I was once asked the question, “Isn’t there a verse in the Bible that says that the Lord will kill someone off in order to keep them from falling away from the faith?” I mentioned to the friend, “Well, I know Luis de Molina mentioned it in his ‘Concordia.’ But as far as the Bible itself, I haven’t seen a verse that says anything like that.”
I’m pretty sure that I’m not alone in my experience of hearing this statement about God taking someone from this life in order to preserve them spiritually so that they go to heaven. Many of you, my dear readership, have probably heard something similar to the above statement made by a friend of mine. For some reason, it seems to be valid statement in the minds of many believers.
Charles Stanley has stated something similar to the above statement in his own study questions on the Doctrine of Eternal Security in his book “Eternal Security”: “If Christ came to seek and save that which was lost, and yet we can somehow become unsaved---and therefore undo what Christ came to do---would it not be wise for God to take us on to heaven the moment we are saved in order to ensure we make it? Isn’t it unnecessarily risky to force us to stay here?” (Charles Stanley, “Eternal Security," page 4).
And Charles Stanley is not alone. Read the words of Calvinist theologian Loraine Boettner (1901-1990):
“In regard to those who become true Christians, but who, as the Arminians allege, fall away, WHY DOES GOD NOT TAKE THEM OUT OF THE WORLD WHILE THEY ARE IN THE SAVED STATE? Surely no one will say that it is because He can not, or that it is because He does not foresee their future apostasy. WHY, then, DOES HE LEAVE THESE OBEJCTS OF HIS AFFECTION HERE TO FALL BACK INTO SIN AND PERISH?...but who can really believe that the heavenly Father takes no better care of His children than that?” (Loraine Boettner, “The Reformed Doctrine of Predestination.” Phillipsburg: P&R Publishing, 1932, page 183)
Calvinist preacher-theologian John MacArthur of the Grace Community Church had this to say in Part II of his series on the Lord’s Supper (1 Cor. 11:23-34)(http://www.gty.org/PDF/TheCelebrationoftheLordsSupperPart2.pdf):
“And verse 32, he throws in a beautiful verse, fantastic verse, wish we had more time as we've got to hurry. But somebody by now is going to say, "Oh, man, this is too much, brother. I can't handle this, I'm going to come to the table and if anything's wrong then zappo. I mean, I...I may wind up in hell, you know, what's the deal?"
I love this, "But when we are judged," he says, "we are chastened of the Lord, we are krima of the Lord that we should not be katakrima with the world." We are chastened by the Lord that we might not be damned with the world.
You want to hear something? No Christian, no time, under no circumstance will ever be damned with the world. People say, "Oh, does this mean I lose my salvation? Does this mean I'm lost?" No. You will never be damned with the world because short of that you will be...what?...chastened by the Lord. The worst thing that could ever happen to a Christian would be the ultimate chastening. And what's that? Take you to heaven. You say, "That's not too bad."
John MacArthur states what he does about 1 Corinthians 11:32 because of the words of Paul to the Corinthians in verses 29 and 30: “For anyone who eats and drinks without discerning the body eats and drinks judgment on himself. That is why many of you are weak and ill, and some have died” (1 Cor. 11:29-30, English Standard Version).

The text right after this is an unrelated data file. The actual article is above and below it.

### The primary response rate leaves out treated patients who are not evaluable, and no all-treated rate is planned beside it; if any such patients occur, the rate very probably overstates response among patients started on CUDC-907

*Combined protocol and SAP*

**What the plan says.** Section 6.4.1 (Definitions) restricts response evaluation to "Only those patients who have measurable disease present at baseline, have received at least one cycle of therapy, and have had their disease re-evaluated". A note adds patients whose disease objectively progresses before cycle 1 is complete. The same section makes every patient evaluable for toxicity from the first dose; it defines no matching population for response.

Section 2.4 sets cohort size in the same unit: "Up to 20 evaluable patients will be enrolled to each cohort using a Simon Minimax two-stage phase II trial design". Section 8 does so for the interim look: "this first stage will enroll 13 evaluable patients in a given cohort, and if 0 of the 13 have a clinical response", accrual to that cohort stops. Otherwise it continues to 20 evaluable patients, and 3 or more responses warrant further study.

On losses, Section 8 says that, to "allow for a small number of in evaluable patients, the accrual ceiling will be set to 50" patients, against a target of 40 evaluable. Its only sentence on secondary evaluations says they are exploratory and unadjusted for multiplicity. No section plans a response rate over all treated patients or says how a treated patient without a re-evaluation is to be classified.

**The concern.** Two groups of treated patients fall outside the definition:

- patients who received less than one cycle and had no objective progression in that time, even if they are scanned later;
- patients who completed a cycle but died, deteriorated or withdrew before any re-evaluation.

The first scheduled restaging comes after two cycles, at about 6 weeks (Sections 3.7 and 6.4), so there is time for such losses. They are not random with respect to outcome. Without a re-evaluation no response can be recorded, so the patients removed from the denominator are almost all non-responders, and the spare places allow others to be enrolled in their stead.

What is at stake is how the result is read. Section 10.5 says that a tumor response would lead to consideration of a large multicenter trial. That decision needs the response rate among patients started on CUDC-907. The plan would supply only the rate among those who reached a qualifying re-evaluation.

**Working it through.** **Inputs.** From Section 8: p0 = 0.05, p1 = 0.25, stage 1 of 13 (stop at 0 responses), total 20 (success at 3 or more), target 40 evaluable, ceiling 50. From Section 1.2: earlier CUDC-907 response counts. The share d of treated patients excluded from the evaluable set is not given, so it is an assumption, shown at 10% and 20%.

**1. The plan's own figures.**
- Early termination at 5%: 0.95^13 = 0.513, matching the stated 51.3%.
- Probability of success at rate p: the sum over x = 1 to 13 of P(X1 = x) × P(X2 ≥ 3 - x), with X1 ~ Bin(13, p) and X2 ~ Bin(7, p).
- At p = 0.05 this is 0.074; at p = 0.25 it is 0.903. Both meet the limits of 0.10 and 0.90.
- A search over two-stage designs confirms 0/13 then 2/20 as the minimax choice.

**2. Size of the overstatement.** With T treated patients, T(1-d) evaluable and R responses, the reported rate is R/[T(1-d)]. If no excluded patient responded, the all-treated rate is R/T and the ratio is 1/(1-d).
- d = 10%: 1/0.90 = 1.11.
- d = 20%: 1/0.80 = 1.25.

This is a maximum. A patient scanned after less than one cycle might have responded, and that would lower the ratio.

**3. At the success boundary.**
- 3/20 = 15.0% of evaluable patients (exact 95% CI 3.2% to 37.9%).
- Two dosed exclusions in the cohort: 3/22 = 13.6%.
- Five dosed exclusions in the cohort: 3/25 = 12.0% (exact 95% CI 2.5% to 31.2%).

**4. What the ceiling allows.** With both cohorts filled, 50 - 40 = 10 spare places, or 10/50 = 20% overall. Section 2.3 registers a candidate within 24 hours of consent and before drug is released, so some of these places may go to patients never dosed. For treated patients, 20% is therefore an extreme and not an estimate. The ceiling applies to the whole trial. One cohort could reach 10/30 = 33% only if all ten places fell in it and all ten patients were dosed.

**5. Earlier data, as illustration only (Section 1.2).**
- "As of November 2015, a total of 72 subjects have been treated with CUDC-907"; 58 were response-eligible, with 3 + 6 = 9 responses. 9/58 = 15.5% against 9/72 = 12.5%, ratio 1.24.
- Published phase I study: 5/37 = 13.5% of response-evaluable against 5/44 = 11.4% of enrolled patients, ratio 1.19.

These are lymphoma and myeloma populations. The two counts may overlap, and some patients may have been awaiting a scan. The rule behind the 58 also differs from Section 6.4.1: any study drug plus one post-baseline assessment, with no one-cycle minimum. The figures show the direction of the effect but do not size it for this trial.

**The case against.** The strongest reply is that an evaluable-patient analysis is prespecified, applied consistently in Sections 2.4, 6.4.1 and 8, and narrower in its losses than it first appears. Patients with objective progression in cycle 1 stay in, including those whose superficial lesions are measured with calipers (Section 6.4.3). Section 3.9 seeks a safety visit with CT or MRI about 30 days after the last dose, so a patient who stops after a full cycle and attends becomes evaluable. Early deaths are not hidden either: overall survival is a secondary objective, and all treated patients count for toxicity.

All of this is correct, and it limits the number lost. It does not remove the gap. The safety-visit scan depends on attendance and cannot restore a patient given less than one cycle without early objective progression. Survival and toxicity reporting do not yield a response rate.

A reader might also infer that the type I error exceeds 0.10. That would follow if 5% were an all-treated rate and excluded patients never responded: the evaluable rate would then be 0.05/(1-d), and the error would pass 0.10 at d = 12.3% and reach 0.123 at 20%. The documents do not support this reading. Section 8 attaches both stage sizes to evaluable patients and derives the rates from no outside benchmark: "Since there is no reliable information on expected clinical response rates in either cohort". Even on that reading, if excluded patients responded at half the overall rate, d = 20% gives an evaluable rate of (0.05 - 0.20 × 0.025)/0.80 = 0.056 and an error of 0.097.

According to MacArthur, some backsliders in the Christian faith (near the point of apostasy, or spiritual divorce) are killed by the Lord Himself so that they will not fall away from the faith and experience the second death (Hell eternal). Although he has Scripture for it here as a punishment of God, we cannot say that in every young death (of a believer), that God took them in order to preserve them in heaven. Ananias and Sapphira are another case, according to MacArthur (Acts 5). Still, though, it’s safe to say that physical death was a consequence of showing utter disregard for the Lord’s Supper.
In his “Concordia,” Molina points to physical death as a means of preservation for the “stumbling” believer:
“...God, foreseeing the sins into which the just would fall if they remained in this life for a long time, in His mercy often takes them from this world---this according to Wisdom 4:11, ‘He was snatched away, lest wickedness pervert his mind or deceit beguile his soul,’ and a bit later at 4:14, ‘His soul was pleasing to God; because of this He hastened to lead him out of the midst of iniquities.’ Since, therefore, those sins were numbered among the future contingents and were foreseen by God and yet were never going to have existence in reality, it follows that it is not simply because things exist in eternity that God knows future contingents with certainty” [Luis de Molina, “On Divine Foreknowledge” (“Concordia,” Pt. IV). Translated by Alfred J. Freddoso. Ithaca: Cornell Paperbacks, 2004, page 118].
Molina’s words above regarding the Apocryphal book of the Wisdom of Solomon will take us into an interesting study. Suffice it to say that, for now, Molina used the quotes from the Apocrypha to argue that God knows not only things that “will” happen, but things that “will never happen.” Most eternal securitists argue today that “hypothetically” (in the words of William Lane Craig; see “Salvation and Sovereignty: A Molinist Approach”), a person can fall away...but won’t. While Molina seemed to hold to some form of preservation from apostasy (as shown in the quote above), he did argue that apostasy was a genuine option, for such is the nature of choice (see Freddoso’s translation of “Concordia, Pt. IV,” pages 245-246).
I will unpack Molina’s quote in my next post.